干城 – Chinese philosophy and culture

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ɡānchénɡ 干城

Shield and Fortress / Dukes and Princes

本指盾与城,后用来比喻诸侯,以及国家政权、理论主张等的捍卫者。“干”即盾,是古代的一种防御性武器;“城”即城墙或城郭,是具有防御功能的建筑设施。用“干城”比喻诸侯,与“崇城”(比喻天子)相对。称天子为“崇城”,表明天子地位之崇高、优越;称诸侯为“干城”,表示诸侯的职责是拱卫天子,必须服从天子号令。后泛指忠实得力的保卫者——不仅指地位低的人保卫地位高的人,有时也指地位高的人保卫地位低的人。

The term originally referred to shield and fortress, but was later used to mean dukes and princes, and then defenders of a regime, theory or proposition. Gan (干) means shield, a defensive weapon in old days, while cheng (城) means inner and outer city walls or a fortress, a structure for defensive purposes. Dukes and princes were likened to gancheng (干城), in contrast with chongcheng (崇城), which means supreme city, referring to the Son of Heaven and indicating his supreme position. It is meant that dukes and princes, likened to shield and fortress, had the responsibilities to defend the Son of Heaven. Hence, dukes and princes must obey orders from the Son of Heaven. As it has evolved over time, the term generally referred to loyal and efficient defenders. Interestingly, it came to mean that not only people of lower ranks defend their superiors, but also people of high positions defend their subordinates.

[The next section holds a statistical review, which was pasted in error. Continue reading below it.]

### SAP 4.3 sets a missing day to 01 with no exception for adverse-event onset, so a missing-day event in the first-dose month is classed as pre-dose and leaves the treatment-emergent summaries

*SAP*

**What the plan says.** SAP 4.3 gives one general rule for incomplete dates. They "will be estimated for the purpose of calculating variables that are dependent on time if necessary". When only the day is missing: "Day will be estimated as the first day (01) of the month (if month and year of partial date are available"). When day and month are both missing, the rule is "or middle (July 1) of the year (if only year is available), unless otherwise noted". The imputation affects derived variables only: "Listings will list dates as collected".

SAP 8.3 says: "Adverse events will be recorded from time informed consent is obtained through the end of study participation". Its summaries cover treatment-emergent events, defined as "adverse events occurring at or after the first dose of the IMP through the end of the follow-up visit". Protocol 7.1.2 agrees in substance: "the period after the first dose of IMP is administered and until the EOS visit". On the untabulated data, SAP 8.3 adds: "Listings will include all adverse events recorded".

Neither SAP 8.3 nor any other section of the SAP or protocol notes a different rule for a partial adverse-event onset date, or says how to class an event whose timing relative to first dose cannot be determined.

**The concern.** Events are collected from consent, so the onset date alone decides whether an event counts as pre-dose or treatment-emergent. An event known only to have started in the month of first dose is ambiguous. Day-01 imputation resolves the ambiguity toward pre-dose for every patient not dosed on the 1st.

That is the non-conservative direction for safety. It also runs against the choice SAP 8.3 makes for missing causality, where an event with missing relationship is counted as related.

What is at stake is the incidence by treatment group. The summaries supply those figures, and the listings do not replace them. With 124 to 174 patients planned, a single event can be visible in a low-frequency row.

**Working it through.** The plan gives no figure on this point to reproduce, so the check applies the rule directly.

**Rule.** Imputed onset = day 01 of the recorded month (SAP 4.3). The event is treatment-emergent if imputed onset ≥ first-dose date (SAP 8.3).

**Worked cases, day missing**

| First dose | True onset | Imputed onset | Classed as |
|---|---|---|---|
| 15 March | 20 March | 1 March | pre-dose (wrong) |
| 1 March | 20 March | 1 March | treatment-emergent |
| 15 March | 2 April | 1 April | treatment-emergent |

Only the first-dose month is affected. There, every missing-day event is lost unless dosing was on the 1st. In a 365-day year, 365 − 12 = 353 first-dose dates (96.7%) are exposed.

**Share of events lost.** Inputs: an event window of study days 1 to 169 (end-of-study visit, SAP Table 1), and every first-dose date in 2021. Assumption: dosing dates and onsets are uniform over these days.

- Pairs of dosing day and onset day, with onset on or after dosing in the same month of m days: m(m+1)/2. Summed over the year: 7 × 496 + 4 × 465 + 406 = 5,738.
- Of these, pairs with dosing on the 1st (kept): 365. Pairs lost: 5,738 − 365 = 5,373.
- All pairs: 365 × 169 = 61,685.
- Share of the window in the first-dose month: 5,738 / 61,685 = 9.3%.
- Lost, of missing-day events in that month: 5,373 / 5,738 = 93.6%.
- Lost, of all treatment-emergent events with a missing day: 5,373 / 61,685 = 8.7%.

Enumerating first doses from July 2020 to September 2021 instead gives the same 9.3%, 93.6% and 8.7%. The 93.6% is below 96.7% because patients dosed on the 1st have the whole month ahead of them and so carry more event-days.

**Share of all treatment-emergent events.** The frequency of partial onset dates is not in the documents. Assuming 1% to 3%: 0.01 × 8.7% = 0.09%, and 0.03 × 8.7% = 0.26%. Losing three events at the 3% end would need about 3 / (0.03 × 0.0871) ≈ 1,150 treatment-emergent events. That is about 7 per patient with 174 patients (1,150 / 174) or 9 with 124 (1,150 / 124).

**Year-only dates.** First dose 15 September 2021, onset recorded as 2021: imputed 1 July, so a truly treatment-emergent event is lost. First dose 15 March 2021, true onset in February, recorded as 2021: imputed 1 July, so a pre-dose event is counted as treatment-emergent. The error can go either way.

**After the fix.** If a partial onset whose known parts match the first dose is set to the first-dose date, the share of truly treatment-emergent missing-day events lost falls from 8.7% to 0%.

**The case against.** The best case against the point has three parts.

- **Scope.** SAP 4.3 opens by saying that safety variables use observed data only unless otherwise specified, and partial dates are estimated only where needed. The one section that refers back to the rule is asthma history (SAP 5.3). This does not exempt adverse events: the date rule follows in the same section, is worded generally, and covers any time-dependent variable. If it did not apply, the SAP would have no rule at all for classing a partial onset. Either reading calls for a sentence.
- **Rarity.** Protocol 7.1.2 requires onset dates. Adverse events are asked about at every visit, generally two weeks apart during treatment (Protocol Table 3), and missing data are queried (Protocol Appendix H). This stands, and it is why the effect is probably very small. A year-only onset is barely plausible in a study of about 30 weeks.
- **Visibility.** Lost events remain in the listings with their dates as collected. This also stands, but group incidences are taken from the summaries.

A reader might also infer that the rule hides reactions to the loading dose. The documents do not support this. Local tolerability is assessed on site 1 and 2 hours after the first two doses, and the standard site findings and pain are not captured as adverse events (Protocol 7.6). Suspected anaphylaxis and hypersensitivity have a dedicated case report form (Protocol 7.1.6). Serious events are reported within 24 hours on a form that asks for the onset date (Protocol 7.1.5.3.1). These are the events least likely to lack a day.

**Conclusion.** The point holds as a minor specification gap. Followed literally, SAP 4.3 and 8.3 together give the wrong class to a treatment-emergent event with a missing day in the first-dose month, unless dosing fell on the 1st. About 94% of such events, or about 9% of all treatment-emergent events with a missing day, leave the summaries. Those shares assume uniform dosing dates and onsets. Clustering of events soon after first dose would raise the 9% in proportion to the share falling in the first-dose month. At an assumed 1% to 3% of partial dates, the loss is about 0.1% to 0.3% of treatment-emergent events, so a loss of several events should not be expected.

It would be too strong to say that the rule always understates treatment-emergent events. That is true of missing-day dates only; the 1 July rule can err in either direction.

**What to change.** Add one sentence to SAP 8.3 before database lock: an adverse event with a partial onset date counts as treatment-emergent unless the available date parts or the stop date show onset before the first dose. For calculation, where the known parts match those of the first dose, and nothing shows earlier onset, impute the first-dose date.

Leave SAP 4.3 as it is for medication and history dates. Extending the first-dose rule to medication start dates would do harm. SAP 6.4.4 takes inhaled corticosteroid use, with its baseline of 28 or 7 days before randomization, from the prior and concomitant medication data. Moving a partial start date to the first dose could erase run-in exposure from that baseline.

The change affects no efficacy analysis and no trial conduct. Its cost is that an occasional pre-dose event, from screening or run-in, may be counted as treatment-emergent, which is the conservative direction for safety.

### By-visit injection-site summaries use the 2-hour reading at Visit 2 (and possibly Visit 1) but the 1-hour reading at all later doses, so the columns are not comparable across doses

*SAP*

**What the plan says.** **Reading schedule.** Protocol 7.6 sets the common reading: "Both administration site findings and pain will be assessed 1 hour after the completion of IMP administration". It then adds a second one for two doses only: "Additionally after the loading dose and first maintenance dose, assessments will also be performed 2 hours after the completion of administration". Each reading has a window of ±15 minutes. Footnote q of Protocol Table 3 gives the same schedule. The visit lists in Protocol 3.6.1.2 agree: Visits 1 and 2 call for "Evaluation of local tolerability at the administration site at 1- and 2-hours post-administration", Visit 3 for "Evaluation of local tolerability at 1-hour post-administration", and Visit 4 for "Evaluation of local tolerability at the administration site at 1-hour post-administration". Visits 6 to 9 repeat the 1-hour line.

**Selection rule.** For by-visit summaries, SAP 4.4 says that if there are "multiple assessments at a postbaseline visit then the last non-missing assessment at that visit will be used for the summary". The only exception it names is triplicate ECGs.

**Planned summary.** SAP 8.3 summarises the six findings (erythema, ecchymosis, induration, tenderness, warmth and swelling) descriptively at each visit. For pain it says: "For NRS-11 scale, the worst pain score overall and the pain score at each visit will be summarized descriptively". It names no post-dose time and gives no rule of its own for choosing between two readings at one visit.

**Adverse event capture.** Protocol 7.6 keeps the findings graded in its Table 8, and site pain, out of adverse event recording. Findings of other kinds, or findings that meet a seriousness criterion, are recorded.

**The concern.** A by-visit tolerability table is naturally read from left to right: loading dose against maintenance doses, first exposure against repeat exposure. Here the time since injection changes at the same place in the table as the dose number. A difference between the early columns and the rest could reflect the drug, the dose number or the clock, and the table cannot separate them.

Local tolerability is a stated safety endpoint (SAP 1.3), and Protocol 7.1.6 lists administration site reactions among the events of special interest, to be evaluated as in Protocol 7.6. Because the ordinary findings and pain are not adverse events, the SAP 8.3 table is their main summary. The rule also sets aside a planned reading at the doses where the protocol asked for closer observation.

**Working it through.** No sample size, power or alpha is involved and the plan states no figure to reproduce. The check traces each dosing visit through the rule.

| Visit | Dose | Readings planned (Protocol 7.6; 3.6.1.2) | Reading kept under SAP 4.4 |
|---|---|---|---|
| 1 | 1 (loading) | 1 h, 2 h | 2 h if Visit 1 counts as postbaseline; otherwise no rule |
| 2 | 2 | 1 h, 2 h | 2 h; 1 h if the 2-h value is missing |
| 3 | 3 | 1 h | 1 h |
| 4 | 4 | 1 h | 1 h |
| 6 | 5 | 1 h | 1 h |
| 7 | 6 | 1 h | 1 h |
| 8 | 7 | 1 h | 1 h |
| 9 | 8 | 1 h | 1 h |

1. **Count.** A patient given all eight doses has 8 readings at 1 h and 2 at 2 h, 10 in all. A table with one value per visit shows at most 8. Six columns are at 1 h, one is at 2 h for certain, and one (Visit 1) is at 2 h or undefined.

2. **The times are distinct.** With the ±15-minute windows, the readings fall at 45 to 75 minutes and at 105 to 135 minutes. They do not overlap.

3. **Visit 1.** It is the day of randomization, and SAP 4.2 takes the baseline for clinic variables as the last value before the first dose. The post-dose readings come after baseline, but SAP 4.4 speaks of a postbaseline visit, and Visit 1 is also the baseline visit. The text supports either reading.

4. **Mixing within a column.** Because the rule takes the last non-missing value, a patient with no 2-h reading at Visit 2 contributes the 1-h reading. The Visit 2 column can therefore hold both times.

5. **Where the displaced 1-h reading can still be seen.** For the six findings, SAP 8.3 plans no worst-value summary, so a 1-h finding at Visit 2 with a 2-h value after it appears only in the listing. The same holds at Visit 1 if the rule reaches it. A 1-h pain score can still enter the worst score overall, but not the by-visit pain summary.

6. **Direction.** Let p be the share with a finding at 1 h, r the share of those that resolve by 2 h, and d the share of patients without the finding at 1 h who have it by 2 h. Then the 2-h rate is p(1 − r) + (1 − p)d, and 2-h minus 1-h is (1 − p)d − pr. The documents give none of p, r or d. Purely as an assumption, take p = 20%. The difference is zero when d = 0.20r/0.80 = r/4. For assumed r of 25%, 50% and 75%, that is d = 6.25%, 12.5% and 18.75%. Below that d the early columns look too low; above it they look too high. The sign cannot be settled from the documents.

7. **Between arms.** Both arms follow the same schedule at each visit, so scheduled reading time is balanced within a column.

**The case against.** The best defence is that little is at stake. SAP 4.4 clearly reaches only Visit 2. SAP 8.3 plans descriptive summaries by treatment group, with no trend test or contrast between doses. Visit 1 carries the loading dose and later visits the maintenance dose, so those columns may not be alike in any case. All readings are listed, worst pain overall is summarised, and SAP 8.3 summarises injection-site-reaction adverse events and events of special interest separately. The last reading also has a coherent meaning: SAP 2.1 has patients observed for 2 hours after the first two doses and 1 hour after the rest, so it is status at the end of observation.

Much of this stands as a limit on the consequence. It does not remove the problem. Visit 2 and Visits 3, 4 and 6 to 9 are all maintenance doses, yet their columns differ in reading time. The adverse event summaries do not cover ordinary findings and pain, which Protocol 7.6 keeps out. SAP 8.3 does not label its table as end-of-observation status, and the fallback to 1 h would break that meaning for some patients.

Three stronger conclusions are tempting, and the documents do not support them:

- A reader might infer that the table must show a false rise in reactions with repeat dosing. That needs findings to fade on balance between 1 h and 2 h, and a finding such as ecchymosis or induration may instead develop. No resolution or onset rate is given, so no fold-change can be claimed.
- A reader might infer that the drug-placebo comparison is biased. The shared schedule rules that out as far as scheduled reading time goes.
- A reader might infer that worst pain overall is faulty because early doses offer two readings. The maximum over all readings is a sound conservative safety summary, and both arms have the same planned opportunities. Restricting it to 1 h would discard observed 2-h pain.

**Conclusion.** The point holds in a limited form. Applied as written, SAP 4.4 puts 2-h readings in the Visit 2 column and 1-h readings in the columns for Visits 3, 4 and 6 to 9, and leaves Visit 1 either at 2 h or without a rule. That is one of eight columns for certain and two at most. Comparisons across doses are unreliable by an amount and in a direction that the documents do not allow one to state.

引例 Citations:

◎天子曰“崇城”,言崇高也;诸侯曰“干城”,言不敢自专,御于天子也。(《初学记》卷二十四引《白虎通》)

(天子称“崇城”,意思是说天子居于崇高、尊贵的地位;诸侯称“干城”,意思是说诸侯不敢擅自行动,必须听命于天子。)

The Son of Heaven is referred to as chongcheng, indicating his supreme and noble status, while dukes and princes are referred to as gancheng, meaning that they must not act on their own but pledge their obedience to the Son of Heaven. (Debates of the White Tiger Hall)

◎赳赳武夫,公侯干城。(《诗经·周南·兔罝》)

(雄赳赳的武士,是诸侯的保卫者。)

The valiant warriors are defenders of dukes and princes. (The Book of Songs)

◎天下有道,则公侯能为民干城。(《左传·成公十二年》)

(如果国家政治清明,那么诸侯们就能成为百姓的保卫者。)

With good governance, dukes and princes become defenders and protectors of their people. (Zuo’s Commentary on The Spring and Autumn Annals)

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